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Head of Knights urges action by U.S. after genocide declaration

WASHINGTON—If Christians and other religious minorities disappear in Iraq and Syria, “pluralism and stability leave with them,” the head of the Knights of Columbus told a congressional commission April 19.

Supreme Knight Carl Anderson said the United States must help stop the genocide of Christians and others now taking place in the Middle East. The nation also must act to prevent its recurrence and to ensure the future of the affected communities, he said.

In testimony before Congress’ Tom Lantos Human Rights Commission, Anderson said the situation “also implicates the national security of the United States.”

On March 17, U.S. Secretary of State John Kerry said that atrocities carried out by Islamic State militants against Yezidis, Christians and other minorities were genocide, the first U.S. declaration of genocide since Sudanese actions in Darfur in 2004.

Kerry said he was not judge and jury, but Islamic State had self-defined itself as genocidal because of its actions against Yezidis, Christians, Shiite Muslims and other minorities.

A 66-member coalition is “working intensively to stop the spread of Daesh,” Kerry said, using the Arabic acronym for Islamic State. He said the world must “marginalize and defeat violent extremists, once and for all,” so they were not replaced by another extremist group with a different acronym.

The Knights of Columbus and In Defense of Christians spearheaded an effort by a number of faith-based and other groups urging Kerry to issue the declaration.

“We must recognize and hold the perpetrators accountable,” Kerry said in his statement that included a litany of atrocities such as rape and murder. He said Christians often were given the choice of converting to Islam or death, which was a choice between two types of death.

A week prior to Kerry’s announcement, Knights and In Defense of Christians issued a 278-page report at a Washington news conference. It contained dozens of statements collected from Feb. 22 through March 3 from witnesses and victims of atrocities carried out by Islamic State forces. The incidents included torture, rapes, kidnappings, murder, forced conversions, bombings and the destruction of religious property and monuments.

In his testimony, Anderson told members of Congress they should follow up on the genocide declaration with actions in several key areas.

As lands are liberated, he said, proper planning must be in place to assist those evicted by Islamic State and those who flee military actions that liberate lands under the militant group’s control. Genocide victims who wish to return to their home areas should be helped to do so, he noted.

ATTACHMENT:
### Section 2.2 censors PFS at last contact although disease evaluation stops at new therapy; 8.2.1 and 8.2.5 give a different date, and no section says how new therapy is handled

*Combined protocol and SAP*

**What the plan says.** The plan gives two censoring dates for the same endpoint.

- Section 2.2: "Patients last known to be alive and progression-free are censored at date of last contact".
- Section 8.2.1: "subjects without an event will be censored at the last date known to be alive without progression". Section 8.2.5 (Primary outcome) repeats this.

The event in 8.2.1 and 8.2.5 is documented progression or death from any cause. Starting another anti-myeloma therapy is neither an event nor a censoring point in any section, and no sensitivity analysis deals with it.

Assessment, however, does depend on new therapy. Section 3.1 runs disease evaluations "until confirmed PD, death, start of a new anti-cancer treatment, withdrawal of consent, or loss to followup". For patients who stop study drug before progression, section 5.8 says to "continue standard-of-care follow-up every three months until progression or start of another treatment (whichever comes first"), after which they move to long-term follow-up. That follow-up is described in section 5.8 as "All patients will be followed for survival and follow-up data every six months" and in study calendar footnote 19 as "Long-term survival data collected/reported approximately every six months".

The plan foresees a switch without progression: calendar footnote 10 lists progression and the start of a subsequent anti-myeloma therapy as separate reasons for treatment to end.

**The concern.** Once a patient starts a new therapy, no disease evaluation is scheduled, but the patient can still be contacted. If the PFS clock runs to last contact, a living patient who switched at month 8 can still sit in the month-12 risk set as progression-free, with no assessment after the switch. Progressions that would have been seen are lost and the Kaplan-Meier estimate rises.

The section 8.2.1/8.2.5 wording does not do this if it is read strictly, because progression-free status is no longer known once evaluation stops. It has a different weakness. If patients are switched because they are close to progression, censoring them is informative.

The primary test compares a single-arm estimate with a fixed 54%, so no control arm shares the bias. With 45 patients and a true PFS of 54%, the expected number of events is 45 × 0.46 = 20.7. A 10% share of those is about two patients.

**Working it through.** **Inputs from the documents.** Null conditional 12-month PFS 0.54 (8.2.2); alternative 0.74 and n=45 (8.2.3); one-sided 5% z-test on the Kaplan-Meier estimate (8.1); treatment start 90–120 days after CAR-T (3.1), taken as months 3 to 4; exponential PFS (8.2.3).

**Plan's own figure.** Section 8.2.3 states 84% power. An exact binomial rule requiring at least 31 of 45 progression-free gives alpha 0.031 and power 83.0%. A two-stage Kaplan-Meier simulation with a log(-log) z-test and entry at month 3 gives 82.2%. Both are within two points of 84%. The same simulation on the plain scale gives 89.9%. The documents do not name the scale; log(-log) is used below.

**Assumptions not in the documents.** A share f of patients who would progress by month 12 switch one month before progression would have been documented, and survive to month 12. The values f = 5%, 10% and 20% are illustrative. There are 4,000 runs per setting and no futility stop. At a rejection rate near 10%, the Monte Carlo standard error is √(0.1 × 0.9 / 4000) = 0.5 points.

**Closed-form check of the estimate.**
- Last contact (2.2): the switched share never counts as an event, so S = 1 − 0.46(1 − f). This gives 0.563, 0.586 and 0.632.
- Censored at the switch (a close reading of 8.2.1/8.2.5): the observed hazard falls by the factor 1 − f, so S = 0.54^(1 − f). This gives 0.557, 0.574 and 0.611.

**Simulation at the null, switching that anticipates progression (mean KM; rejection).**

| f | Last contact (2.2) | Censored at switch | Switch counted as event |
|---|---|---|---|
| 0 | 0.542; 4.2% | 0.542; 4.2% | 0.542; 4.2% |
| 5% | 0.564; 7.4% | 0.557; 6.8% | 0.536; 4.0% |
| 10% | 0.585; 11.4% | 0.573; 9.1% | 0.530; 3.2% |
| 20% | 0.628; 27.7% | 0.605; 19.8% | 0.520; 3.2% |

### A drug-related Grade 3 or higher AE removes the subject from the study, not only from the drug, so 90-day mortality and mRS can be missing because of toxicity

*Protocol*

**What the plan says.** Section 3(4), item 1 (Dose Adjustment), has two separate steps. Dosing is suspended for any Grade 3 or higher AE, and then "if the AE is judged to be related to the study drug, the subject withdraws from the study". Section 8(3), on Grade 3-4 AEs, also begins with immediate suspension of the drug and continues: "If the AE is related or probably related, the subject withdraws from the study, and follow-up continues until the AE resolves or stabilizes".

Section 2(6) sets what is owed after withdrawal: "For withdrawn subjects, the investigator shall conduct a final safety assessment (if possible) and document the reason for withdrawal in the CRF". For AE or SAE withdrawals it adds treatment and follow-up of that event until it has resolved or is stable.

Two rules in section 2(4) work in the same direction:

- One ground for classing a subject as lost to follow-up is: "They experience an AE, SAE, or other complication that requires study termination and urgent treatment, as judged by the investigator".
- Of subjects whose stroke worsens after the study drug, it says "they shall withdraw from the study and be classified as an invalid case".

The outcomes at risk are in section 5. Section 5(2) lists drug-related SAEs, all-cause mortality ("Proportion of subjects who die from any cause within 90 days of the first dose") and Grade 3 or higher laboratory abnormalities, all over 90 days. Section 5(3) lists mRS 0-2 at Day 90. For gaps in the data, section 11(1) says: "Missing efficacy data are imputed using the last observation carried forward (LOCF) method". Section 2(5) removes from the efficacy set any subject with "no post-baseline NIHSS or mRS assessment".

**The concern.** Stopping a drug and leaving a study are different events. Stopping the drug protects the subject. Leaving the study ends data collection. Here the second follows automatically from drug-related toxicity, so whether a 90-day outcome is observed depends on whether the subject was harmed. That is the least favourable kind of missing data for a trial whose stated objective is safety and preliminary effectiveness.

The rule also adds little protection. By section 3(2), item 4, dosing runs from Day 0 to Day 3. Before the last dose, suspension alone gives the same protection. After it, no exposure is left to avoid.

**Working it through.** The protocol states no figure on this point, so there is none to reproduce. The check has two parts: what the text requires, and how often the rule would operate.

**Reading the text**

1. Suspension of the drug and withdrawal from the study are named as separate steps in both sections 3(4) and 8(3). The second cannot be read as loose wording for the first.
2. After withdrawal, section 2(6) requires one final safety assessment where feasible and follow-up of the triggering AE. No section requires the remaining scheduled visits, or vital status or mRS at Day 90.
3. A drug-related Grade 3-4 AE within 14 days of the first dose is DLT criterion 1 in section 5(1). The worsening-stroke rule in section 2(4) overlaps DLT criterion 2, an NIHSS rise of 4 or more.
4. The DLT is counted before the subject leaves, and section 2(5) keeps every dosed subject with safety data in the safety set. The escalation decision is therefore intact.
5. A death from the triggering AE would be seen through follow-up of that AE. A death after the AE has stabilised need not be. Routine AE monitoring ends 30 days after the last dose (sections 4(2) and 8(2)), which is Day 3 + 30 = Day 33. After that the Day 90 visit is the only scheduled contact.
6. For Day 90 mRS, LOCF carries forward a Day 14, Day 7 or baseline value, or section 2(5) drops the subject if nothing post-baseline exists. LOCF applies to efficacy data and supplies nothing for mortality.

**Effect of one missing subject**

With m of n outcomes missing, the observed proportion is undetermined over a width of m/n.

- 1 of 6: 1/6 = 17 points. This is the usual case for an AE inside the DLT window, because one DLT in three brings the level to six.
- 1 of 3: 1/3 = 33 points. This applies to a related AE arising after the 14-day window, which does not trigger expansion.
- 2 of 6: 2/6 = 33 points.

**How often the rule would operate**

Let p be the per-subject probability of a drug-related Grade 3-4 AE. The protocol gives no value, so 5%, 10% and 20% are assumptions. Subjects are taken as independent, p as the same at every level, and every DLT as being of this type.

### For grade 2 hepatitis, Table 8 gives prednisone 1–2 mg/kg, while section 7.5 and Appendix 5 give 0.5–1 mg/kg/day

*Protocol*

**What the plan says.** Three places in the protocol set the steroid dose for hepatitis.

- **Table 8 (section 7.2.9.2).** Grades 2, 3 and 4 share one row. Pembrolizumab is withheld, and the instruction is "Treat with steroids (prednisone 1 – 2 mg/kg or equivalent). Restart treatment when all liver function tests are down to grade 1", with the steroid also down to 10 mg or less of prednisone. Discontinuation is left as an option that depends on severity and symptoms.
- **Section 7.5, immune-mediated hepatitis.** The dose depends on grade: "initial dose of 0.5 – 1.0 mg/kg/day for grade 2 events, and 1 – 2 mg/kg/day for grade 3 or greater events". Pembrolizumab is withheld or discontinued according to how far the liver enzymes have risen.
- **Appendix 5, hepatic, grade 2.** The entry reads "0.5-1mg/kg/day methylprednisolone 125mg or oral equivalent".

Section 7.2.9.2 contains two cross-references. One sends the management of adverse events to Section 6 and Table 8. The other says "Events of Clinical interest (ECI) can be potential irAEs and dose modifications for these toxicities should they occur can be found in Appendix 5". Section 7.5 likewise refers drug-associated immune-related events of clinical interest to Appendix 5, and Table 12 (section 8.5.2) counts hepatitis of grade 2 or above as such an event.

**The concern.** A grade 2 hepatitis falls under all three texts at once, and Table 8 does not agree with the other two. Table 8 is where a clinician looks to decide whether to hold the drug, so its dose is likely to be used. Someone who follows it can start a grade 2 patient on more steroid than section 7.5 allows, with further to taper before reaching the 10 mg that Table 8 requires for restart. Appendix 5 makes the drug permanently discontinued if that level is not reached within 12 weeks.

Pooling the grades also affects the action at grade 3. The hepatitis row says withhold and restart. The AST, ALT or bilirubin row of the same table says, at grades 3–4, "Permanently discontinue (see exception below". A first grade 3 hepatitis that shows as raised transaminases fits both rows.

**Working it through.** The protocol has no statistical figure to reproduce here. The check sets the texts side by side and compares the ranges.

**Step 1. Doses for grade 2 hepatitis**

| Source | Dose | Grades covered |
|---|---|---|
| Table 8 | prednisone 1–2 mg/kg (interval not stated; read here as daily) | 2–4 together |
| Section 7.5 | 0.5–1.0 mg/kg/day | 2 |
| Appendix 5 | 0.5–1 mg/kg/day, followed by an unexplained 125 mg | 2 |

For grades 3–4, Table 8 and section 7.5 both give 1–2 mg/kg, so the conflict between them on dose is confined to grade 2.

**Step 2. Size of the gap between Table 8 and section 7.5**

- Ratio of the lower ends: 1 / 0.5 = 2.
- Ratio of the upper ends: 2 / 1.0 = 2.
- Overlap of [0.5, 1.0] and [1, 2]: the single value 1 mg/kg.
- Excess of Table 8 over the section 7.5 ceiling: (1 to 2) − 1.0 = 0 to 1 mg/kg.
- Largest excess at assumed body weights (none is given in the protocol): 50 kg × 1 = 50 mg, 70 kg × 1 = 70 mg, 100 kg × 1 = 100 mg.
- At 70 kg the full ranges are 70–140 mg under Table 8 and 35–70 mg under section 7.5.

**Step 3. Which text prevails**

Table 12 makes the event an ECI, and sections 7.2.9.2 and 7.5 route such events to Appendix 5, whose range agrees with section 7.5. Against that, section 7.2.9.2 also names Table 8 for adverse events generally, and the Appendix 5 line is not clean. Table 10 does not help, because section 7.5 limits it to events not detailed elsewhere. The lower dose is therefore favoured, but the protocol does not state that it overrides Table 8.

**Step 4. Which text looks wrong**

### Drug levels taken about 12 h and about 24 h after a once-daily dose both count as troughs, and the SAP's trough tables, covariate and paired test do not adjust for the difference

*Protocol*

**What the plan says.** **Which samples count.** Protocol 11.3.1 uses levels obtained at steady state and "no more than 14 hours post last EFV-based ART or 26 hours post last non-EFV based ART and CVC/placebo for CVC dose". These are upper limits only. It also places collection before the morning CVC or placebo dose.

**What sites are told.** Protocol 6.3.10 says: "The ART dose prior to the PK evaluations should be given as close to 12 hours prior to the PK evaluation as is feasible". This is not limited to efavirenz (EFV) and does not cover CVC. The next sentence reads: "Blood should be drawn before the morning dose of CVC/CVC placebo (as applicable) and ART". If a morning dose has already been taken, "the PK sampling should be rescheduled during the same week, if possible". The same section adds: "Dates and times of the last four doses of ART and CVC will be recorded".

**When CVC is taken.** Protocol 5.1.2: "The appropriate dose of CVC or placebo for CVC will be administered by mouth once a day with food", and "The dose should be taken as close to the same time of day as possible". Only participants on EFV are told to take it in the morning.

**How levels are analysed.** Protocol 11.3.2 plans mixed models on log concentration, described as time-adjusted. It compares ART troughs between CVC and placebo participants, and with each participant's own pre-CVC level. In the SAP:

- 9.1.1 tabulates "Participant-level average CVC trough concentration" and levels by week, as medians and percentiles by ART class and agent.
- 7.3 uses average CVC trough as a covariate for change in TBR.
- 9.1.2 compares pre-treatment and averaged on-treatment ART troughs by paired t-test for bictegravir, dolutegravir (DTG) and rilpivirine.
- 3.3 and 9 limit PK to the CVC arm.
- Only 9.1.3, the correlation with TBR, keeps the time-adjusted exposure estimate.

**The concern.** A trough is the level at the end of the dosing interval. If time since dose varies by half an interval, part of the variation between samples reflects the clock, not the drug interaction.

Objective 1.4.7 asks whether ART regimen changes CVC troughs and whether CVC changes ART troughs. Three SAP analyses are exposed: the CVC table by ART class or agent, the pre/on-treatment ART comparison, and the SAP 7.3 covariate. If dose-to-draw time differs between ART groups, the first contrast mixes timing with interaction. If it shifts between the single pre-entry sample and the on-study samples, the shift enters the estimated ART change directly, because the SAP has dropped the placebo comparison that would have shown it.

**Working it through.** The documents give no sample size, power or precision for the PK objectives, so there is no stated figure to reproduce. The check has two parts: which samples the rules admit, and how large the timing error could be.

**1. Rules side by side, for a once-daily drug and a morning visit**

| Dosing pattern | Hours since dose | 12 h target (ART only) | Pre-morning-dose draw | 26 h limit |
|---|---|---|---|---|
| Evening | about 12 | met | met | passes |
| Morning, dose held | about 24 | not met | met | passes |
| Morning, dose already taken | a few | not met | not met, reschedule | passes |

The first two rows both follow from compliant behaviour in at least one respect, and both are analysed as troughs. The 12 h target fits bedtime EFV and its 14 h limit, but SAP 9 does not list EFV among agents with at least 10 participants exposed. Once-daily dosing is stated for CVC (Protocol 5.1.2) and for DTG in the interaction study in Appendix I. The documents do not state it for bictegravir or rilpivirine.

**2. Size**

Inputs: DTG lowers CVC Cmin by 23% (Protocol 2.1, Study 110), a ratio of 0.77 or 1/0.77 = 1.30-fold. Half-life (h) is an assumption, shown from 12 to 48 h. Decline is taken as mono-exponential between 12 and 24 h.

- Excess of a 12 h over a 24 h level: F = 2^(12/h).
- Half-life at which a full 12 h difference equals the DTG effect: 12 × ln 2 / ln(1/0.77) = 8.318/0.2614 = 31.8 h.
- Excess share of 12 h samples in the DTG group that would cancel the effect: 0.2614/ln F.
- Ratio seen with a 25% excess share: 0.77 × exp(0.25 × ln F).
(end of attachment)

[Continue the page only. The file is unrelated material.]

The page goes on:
Those genocide survivors who wish to come to the United States must not be put at the back of the line, Anderson said. Of the 1,366 Syrian refugees admitted to the U.S. in 2016, fewer than 3 percent came from the groups targeted for genocide, he added.

“It is wrong to exclude those who faced genocide, often on the basis of bureaucratic oversight,” said Anderson, adding that the U.S. also must help victims who wish to remain in Iraq and Syria.

“The United States cannot help defeat ISIS without defeating its genocidal antecedents. The malignant idea that discrimination and second-class status are the lot of religious minorities, and that those who offend Islam, whether Muslim or non-Muslim, must be eliminated,” he said.

If Christians and other religious minorities “disappear,” he continued, “pluralism and stability leave with them. Iraq and Syria will at best become unstable majoritarian tyrannies.”

Critical to achieving “real pluralism in the region,” according to Anderson, is for the people there to look to the example of America’s legal concepts of equal protection, free speech, freedom of the press and assembly, and the free exercise of religion were critical. He pointed out that such principles are also part of the U.N. Universal Declaration of Human Rights.

“Finally, we must help create the interpersonal relationships that bind society together,” said Anderson.

He pointed to Northern Ireland and South Africa as places where deep divisions gave way to peaceful reconciliation. Christians in the Middle East, he said, have already expressed a spirit of forgiveness that could form the basis for a commission of reconciliation and mercy.

“Peace, equality and stability, rather than religious terrorism and genocide, can be the legacy of these countries and of our involvement there,” said Anderson. “Our leadership can help these societies, the Middle East and the security of the American people.”

The Knights of Columbus, based in New Haven, Conn., recently began airing a new television ad nationwide to highlight the ongoing needs faced by Christian victims of genocide in the Middle East.

According to the ad, persecution and displacement have not abated since Kerry’s declaration of genocide and the victims “remain in dire need of assistance.”

On April 20, Britain’s House of Commons also voted to declare Islamic State atrocities as “genocide,” an action welcomed by the Catholic bishops of the country.

Catholic News Service

CNS photo/Alaa Elkamhawia, EPA: People gather in Minya, Egypt, on Feb. 16 for the funeral of Coptic Christians kidnapped and killed by Islamic State rebels in Libya. U.S. Secretary of State John Kerry said atrocities carried out by the Islamic State group against Yezidis, Christians and other minorities were genocide, the first U.S. declaration of genocide since Sudanese actions in Darfur in 2004.






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